In Continental Europe before the 19th century, calculus was done in terms of differentials and not derivatives. For example, taking the differential of the equation \(y=x^2\) would give rise to \(dy = 2x \, dx\) by the rules of Gottfried Wilhelm Leibniz's (1646–1716) differential calculus. Today, we might formally divide this equation through by \(dx\) to get \(\frac{dy}{dx} = 2x\), the expression of the derivative in Leibniz' notation, but to mathematicians in Servois' time and earlier, the equation \(dy = 2x \, dx\) was meaningful in itself, giving the relationship between an "infinitely small" increment in the \(x\)-direction and the corresponding increment in the \(y\) direction—also infinitely small.

At the time Servois was writing his "Memoir on Quadratures,'' this point of view was gradually being replaced by the scheme we use today: finding the quotient of the finite differences \(\Delta y\) and \(\Delta x\), then taking the limit as \(\Delta x \rightarrow 0\). For more on the foundation of calculus in Servois' time, and his contributions to the search for a foundation, see [Bradley and Petrilli 2010b].

Instead of taking limits, Servois defined the differential \(dy\) to be the following alternating series:

\[dy = \Delta y - \frac{1}{2} \Delta^2 y + \frac{1}{3} \Delta^3 y - \ldots .\,\,\,\,\,\,\,\,\,\,\,\,\,\,\,\,\,\,\,\,\, \mbox{(IV)}\]

He gave a derivation of this series in [Servois 1814a]. We can get an idea of how it works by considering the following simple example.

Set \(y=x^2\). Then \(\Delta y = Ey - y = (x + \Delta x)^2 - x^2 = 2 x \Delta x + (\Delta x)^2\), and

\[\begin{align*}\Delta^2 y &= \Delta (\Delta y) \\&= \Delta \left(2 x \Delta x + (\Delta x)^2\right)\\&= \left[2(x + \Delta x)\Delta x + (\Delta x)^2\right] - \left[2 x \Delta x + (\Delta x)^2\right]\\&= 2(\Delta x)^2.\end{align*}\]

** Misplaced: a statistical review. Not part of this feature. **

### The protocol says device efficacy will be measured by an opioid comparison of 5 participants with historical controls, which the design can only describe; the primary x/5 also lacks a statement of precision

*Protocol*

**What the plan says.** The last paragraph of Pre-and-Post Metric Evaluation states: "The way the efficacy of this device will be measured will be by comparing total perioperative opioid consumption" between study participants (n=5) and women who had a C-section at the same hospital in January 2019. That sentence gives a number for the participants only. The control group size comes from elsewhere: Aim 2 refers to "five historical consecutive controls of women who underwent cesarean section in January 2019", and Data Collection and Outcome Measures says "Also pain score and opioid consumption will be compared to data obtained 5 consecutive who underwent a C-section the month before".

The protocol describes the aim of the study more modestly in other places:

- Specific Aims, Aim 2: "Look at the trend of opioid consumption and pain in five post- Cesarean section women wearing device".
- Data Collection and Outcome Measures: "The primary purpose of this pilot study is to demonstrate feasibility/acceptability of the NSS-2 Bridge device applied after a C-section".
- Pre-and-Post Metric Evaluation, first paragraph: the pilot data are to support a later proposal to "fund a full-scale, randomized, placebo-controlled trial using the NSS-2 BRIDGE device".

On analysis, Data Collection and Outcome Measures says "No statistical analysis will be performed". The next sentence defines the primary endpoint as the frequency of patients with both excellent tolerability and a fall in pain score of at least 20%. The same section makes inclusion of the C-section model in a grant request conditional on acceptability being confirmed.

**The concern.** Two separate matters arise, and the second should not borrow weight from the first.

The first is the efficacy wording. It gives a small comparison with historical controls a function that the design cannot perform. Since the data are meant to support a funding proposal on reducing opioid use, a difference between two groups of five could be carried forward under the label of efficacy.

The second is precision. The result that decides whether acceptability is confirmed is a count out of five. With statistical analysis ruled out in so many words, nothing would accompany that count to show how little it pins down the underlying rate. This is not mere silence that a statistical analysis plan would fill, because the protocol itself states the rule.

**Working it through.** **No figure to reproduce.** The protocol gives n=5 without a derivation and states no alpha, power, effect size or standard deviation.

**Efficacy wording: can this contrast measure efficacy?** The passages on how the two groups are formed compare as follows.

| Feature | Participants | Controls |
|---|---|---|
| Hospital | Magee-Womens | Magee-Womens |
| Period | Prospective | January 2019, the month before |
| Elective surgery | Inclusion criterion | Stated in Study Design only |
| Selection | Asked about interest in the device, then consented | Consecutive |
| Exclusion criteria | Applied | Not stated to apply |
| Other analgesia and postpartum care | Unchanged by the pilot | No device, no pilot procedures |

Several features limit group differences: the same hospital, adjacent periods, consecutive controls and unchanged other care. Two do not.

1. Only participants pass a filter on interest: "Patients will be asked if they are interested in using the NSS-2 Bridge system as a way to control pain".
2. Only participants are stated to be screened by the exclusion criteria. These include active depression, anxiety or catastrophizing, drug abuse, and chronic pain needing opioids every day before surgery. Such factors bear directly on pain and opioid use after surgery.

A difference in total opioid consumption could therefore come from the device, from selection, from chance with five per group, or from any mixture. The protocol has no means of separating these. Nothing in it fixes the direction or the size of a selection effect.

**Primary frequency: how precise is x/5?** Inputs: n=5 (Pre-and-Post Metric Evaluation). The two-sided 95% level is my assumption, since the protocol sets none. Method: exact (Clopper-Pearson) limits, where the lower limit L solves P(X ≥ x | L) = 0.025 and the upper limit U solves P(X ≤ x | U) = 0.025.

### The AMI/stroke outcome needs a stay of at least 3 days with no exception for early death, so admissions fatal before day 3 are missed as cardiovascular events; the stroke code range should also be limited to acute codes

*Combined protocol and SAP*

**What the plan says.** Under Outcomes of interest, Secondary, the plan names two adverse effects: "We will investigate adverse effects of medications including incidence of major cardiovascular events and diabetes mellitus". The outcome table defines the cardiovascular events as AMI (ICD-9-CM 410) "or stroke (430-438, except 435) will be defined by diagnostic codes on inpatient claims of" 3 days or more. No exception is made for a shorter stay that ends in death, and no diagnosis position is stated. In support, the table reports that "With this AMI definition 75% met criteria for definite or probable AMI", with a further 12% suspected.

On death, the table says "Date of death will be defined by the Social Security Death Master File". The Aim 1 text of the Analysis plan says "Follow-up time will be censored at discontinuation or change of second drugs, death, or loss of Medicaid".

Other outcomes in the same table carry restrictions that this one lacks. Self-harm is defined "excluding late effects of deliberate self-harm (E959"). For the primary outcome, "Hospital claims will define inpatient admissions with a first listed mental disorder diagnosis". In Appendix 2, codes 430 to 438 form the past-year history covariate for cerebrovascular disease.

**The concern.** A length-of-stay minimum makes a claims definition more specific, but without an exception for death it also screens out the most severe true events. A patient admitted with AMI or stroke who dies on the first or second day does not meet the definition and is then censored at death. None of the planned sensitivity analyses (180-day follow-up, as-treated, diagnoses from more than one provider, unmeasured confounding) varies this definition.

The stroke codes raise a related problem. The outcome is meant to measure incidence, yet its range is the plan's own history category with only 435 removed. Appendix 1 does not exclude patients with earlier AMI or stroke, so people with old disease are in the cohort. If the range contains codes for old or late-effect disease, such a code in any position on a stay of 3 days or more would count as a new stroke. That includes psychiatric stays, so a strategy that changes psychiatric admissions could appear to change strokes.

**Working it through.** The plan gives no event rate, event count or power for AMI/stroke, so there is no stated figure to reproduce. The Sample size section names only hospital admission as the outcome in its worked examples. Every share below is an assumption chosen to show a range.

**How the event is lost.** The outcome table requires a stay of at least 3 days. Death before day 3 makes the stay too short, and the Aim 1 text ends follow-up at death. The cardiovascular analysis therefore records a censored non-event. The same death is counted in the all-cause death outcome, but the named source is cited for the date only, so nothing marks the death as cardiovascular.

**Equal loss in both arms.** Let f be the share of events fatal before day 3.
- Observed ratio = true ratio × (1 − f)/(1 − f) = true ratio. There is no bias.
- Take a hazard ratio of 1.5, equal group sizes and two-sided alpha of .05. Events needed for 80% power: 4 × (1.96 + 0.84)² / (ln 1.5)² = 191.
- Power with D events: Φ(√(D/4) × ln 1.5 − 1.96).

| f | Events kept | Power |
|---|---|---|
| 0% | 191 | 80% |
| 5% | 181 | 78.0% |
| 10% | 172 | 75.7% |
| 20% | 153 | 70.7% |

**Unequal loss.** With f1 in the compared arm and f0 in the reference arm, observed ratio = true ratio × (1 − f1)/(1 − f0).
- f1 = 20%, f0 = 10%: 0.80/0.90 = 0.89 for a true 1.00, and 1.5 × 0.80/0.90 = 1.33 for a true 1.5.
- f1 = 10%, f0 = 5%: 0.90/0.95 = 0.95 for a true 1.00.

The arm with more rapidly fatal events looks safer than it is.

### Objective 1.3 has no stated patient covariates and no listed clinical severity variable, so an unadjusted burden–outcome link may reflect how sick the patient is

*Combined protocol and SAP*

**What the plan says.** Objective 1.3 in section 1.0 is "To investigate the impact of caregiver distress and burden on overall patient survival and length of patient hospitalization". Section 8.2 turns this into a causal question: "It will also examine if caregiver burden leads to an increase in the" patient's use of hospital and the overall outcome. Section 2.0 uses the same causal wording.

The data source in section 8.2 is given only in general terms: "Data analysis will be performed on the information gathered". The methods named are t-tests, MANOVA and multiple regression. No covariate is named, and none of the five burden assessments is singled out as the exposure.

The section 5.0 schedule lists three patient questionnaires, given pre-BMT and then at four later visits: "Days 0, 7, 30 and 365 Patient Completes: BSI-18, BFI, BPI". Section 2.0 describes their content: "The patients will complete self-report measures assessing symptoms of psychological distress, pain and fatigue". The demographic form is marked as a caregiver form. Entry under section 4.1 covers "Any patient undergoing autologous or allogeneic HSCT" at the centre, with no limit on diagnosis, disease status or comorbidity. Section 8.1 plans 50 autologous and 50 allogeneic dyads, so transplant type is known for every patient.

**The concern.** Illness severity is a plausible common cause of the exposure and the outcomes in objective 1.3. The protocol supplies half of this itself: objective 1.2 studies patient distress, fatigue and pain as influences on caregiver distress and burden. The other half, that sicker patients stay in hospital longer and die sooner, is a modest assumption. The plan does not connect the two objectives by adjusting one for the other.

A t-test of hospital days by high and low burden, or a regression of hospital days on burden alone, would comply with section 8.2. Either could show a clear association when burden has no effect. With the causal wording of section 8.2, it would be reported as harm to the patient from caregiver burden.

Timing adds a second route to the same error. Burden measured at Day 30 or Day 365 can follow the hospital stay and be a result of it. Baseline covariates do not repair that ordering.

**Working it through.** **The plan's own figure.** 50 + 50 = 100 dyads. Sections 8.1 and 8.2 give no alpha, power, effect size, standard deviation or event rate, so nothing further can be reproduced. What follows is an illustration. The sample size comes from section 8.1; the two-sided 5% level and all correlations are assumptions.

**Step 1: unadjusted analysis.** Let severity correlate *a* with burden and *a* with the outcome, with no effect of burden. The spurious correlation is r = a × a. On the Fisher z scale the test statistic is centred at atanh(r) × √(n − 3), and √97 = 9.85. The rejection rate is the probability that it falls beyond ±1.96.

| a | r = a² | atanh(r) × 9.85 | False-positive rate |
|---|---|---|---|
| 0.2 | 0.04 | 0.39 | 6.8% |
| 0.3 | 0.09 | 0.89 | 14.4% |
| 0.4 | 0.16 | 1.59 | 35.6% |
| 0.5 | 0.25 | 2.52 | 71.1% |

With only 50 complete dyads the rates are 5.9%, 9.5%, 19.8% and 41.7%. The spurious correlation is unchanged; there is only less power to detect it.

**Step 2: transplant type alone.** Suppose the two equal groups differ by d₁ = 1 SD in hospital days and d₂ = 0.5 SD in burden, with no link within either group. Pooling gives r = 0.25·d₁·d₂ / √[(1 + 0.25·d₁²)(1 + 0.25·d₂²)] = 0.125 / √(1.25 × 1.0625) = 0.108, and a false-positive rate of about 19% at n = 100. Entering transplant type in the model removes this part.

Furthermore, \(\Delta^3 y = 0\) and so \(\Delta^k y = 0\) for \(k \geq 3\). Substituting these values into (IV), we thus have

\[dy = 2 x \Delta x + (\Delta x)^2 -\frac{1}{2}\left(2(\Delta x)^2\right) = 2x \Delta x,\]

or \(dy = 2x \,dx\) upon interpreting \(dx\) for \(\Delta x\). This nominal equivalence between \(dx\) and \(\Delta x\) explains why Servois wrote \(\omega = \Delta x = dx\) just above his equation (1).

Servois, and a number of mathematicians before him, noticed that the series (IV) has the same form as the MacLaurin series for \(\ln(1 + x)\):

\[\ln(1+x) = x - \frac{x^2}{2} + \frac{x^3}{3} + \ldots.\]

Servois used Log to denote the natural logarithm and wrote \(dy = \mbox{Log}(1+ \Delta)y\) in his equation (3). Cancellation of the \(y\)’s in this equation then gives \(d = \mbox{Log}(1+ \Delta)\), so that Servois' equation (3) can be formally expressed as \(e^d y = (1 + \Delta)y = Ey\).

We note that Servois' equation (1) is incorrect as written, whether the error is typographical or otherwise. It should probably have been given as

\[E^n(y) = F(x+n\omega) \quad \mbox{and} \quad Ey = e^d y.\]